ESOP 2011 Papers

I’m happy to announce the final versions of two ESOP 2011 papers. Polymorphic Contracts was work done with João Belo, Atsushi Igarashi, and my advisor, Benjamin Pierce. Measure Transformer Semantics for Bayesian Machine Learning was work done at my internship at MSR Cambridge this summer; the real heroes of this story are Johannes Borgström, Andy Gordon, James Margetson, and Jurgen Van Gael.

See you in Saarbrücken?

Polymorphic Contracts

João Belo, Atsushi Igarashi, Benjamin Pierce, and I submitted a paper, Polymorphic Contracts, to ESOP’11. Here’s the abstract:

Manifest contracts track precise properties by refining types with predicates—e.g., {x:Int | x > 0} denotes the positive integers. Contracts and polymorphism make a natural combination: programmers can give abstract types strong contracts, precisely stating pre- and post-conditions while hiding implementation details—for example, an abstract type of stacks might specify that the pop operation has input type {x:α Stack | not (empty x)}. We formalize this combination by defining FH, a polymorphic calculus with manifest contracts, and establishing its fundamental properties, including type soundness and relational parametricity. Our development relies on a significant technical improvement over earlier presentations of contracts: instead of introducing a denotational model to break a problematic circularity between typing, subtyping, and evaluation, we develop the metatheory of contracts in a completely syntactic fashion, omitting subtyping from the core system and recovering it post facto as a derived property.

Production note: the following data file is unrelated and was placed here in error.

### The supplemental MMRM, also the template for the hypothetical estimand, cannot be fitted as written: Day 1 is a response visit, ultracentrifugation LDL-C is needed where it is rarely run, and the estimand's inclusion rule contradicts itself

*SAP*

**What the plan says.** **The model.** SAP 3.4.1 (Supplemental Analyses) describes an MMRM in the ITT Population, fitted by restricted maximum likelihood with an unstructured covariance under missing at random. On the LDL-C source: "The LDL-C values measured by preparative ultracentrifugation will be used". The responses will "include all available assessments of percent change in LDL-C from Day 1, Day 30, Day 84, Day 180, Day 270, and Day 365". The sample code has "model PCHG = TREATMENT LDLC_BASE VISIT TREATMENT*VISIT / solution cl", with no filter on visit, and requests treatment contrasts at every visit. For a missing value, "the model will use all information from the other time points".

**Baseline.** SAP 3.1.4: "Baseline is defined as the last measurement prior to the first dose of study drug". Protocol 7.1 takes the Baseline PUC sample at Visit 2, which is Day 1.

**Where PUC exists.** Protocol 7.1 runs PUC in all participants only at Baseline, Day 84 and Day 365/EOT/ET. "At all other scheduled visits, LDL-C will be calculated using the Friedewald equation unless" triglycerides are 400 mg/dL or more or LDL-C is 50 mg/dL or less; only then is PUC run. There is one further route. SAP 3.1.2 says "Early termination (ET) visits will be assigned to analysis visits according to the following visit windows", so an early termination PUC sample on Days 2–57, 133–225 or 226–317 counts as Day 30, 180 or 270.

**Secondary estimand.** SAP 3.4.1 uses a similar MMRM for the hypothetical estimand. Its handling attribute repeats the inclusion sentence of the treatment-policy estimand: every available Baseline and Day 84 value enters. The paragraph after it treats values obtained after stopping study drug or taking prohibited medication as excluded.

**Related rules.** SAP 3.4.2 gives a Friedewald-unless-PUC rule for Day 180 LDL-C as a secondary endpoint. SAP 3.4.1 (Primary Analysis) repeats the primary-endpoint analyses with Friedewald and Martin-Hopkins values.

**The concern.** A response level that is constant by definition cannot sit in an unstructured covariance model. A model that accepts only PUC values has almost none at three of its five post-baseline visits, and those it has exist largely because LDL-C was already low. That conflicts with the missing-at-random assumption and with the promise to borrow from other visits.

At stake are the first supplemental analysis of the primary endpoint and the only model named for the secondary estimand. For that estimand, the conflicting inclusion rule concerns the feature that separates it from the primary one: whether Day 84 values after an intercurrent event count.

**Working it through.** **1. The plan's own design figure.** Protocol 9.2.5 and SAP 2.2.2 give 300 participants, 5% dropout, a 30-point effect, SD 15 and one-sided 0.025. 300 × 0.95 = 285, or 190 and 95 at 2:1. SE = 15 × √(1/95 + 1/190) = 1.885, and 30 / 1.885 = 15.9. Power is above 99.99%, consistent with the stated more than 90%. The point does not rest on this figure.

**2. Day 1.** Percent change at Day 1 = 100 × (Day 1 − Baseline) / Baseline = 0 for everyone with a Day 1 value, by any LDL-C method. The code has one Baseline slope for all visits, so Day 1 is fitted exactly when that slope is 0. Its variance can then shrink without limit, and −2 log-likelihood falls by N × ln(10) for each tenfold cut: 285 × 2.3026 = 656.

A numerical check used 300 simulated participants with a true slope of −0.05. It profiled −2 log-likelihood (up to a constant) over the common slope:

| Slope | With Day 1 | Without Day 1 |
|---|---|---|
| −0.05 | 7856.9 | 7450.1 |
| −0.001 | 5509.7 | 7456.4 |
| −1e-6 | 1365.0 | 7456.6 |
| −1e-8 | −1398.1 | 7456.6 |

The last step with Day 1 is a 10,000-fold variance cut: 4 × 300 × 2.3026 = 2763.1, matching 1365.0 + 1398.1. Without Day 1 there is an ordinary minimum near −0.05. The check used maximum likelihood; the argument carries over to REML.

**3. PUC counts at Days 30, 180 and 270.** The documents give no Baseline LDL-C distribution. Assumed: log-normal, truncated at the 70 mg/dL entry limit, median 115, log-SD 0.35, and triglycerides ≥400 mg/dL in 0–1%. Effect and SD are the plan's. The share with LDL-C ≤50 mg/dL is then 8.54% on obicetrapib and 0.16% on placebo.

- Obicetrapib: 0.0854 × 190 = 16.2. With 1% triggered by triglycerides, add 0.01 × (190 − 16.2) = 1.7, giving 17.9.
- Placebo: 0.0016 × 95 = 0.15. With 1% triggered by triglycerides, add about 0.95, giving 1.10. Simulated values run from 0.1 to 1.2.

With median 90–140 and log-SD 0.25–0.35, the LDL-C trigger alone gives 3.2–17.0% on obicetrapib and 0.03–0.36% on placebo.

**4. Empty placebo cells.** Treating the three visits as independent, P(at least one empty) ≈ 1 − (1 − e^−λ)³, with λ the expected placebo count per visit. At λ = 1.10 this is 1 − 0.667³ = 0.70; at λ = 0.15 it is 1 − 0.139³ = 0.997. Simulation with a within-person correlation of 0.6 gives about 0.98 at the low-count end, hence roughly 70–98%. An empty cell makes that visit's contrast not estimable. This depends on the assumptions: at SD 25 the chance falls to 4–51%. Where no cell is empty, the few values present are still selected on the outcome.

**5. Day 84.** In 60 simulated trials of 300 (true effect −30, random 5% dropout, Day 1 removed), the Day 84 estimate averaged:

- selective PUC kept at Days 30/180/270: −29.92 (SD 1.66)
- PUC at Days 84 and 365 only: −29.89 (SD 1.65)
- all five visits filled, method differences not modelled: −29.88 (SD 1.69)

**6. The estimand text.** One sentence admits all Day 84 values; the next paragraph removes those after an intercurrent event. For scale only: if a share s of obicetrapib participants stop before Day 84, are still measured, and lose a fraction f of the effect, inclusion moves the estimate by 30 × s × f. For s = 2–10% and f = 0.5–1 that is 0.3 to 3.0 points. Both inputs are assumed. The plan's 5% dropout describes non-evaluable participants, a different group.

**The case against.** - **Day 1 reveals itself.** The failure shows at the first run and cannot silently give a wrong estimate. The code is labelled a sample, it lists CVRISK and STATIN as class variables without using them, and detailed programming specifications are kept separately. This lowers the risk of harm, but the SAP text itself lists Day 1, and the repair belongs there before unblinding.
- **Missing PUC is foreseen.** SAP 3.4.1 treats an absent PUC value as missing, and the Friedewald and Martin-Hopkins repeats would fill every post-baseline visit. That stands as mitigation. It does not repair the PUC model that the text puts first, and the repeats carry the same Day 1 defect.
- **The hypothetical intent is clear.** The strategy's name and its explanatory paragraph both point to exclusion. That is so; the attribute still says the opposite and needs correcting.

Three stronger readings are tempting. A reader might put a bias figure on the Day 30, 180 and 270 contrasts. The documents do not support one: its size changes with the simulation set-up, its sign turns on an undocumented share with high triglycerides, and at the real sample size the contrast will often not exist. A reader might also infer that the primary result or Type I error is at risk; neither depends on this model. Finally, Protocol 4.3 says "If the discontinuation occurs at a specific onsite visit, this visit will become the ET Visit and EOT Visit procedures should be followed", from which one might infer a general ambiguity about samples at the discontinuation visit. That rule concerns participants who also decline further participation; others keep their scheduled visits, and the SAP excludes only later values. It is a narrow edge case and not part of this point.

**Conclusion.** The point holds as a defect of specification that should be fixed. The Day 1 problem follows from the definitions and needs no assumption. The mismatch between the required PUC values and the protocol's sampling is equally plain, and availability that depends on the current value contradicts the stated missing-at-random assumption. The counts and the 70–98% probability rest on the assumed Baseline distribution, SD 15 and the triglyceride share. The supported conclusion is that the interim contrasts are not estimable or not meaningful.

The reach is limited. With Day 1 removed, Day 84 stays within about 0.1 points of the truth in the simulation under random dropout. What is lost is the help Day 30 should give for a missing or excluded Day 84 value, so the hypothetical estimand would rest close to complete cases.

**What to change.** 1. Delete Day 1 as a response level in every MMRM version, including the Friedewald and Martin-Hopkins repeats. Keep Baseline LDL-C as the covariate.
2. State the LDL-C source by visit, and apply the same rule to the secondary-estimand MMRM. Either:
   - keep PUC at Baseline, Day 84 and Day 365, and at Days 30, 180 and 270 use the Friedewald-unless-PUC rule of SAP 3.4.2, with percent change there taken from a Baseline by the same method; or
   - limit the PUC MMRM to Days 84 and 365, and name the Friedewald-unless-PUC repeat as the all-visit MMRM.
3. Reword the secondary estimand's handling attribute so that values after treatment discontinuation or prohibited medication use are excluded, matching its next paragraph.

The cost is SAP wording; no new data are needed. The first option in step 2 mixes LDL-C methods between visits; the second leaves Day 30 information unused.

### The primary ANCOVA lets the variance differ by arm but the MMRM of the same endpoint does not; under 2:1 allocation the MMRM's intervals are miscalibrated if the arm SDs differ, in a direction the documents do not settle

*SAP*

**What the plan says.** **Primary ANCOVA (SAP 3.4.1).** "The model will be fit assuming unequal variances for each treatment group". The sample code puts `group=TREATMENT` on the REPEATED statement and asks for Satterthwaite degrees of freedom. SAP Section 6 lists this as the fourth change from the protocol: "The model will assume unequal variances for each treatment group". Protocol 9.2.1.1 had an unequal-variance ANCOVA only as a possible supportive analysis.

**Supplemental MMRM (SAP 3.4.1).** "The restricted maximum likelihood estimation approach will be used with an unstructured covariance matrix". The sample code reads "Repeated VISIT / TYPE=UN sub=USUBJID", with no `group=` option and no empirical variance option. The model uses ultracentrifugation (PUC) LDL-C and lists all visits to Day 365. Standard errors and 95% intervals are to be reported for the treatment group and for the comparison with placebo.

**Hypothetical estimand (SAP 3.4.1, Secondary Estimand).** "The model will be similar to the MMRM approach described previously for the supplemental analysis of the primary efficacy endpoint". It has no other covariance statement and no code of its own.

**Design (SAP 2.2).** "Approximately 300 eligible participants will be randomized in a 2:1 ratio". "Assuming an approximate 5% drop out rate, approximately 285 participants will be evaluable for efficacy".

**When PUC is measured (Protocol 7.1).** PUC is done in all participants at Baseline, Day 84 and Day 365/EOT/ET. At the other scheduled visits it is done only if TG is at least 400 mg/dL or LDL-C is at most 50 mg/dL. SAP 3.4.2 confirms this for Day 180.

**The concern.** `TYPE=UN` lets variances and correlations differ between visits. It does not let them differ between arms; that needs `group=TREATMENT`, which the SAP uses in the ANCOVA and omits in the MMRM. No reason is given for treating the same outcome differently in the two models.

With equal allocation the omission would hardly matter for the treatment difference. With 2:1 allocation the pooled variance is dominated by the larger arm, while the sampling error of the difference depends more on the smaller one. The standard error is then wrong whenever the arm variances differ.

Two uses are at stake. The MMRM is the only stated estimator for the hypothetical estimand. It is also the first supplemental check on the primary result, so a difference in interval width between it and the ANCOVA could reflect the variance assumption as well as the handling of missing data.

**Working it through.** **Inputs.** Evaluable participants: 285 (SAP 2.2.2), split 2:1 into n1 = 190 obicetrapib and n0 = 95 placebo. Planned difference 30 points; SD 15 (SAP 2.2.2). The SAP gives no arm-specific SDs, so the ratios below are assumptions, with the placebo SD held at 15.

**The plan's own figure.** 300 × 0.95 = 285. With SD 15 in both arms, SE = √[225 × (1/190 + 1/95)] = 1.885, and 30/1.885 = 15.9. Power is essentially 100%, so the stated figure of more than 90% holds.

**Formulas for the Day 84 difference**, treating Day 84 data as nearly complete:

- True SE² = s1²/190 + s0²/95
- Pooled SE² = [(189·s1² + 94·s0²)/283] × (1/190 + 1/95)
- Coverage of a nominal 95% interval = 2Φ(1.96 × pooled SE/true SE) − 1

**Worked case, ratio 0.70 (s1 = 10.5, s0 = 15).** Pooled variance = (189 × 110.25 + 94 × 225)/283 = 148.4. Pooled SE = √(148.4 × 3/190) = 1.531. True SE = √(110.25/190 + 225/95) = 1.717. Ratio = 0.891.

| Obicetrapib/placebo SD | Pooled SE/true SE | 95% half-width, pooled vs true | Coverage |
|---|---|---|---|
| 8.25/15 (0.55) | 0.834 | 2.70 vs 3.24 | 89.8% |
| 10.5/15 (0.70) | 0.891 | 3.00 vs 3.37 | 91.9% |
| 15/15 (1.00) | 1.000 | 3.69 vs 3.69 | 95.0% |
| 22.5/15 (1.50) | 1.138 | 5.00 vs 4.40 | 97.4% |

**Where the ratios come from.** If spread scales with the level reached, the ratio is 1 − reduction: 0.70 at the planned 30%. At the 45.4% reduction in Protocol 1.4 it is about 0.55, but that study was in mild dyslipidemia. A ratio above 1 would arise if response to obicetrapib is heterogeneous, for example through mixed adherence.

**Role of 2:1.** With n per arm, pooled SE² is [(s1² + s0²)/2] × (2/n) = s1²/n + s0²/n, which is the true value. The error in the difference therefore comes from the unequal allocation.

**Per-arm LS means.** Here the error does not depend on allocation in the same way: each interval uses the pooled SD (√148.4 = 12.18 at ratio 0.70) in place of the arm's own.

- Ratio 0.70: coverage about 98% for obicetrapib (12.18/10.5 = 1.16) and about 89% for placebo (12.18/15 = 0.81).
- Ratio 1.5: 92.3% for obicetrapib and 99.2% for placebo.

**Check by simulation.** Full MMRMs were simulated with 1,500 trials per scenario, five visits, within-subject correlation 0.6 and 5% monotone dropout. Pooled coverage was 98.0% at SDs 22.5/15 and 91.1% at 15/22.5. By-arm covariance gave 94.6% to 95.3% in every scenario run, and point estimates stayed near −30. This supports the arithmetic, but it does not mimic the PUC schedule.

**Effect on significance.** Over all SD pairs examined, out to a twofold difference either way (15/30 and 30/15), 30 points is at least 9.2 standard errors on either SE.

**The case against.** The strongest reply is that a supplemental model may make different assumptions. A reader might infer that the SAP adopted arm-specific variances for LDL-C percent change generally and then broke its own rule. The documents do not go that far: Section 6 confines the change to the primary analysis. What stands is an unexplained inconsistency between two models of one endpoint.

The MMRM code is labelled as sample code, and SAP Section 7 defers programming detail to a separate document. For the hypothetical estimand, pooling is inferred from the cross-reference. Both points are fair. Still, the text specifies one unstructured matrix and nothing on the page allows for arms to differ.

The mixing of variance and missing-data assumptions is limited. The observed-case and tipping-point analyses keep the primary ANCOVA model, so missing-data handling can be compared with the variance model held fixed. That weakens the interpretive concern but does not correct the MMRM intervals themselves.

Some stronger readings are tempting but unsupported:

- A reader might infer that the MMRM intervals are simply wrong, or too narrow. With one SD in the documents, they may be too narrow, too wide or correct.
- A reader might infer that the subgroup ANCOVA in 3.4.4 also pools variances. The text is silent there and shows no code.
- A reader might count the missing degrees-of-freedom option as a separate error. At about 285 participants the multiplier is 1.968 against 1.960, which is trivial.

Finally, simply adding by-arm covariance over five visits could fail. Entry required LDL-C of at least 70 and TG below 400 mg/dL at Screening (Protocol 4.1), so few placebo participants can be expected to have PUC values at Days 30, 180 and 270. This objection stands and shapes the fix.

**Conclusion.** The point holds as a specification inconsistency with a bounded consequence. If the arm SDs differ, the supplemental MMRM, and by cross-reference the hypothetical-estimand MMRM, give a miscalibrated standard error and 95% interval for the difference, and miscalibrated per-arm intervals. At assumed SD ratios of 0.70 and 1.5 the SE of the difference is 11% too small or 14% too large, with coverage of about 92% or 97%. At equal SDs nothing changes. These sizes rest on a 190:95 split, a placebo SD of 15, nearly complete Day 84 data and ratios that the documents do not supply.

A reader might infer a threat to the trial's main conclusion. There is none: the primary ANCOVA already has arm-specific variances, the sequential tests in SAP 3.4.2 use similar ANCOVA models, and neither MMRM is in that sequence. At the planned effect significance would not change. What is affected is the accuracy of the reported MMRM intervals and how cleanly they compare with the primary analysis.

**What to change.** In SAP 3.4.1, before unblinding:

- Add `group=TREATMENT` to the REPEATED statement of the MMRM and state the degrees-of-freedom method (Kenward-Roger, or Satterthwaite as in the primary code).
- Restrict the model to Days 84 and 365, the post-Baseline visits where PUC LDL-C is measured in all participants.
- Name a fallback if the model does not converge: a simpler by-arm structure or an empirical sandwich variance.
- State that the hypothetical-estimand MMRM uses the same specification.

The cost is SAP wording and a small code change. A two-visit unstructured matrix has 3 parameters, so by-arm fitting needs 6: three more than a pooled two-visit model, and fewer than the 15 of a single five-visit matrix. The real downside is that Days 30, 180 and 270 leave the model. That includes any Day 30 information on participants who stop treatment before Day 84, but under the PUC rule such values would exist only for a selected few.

The Resurgence of Parallelism

There’s an article in the CACM trying to restore historical context to research in parallel computation: The Resurgence of Parallelism. (One of) the answer(s), it seems, is functional programming:

Parallelism is not new; the realization that it is essential for continued progress in high-performance computing is. Parallelism is not yet a paradigm, but may become so if enough people adopt it as the standard practice and standard way of thinking about computation.

The new era of research in parallel processing can benefit from the results of the extensive research in the 1960s and 1970s, avoiding rediscovery of ideas already documented in the literature: shared memory multiprocessing, determinacy, functional programming, and virtual memory.

Via LtU.

Nested functions in GCC

GCC supports “nested functions” using the -fnested-functions flag. When I first saw this, I was excited: closures in C! In the famous words of Admiral Ackbar, “it’s a trap!”


typedef int (*fptr)(int);

fptr f(int arg) {
  int nested_function(int nested_arg) {
    return arg + nested_arg;

  return &nested_function;

void smash(int arg) {

int main(void) {
  fptr g = f(10);
  printf("%d\n", (*g)(5));
  // printf("%d\n", (*g)(5));
  fptr h = f(12);
  printf("%d\n", (*g)(5));
  printf("%d\n", (*h)(5));

  return 0;

Try compiling (gcc -fnested-functions). What does the second call to g produce—15 or 17? Try uncommenting line 21. What happens? Does commenting out line 20 affect this? What if line 19 is commented out, but lines 20 and 21 are uncommented?

I’m not sure this feature is worth it.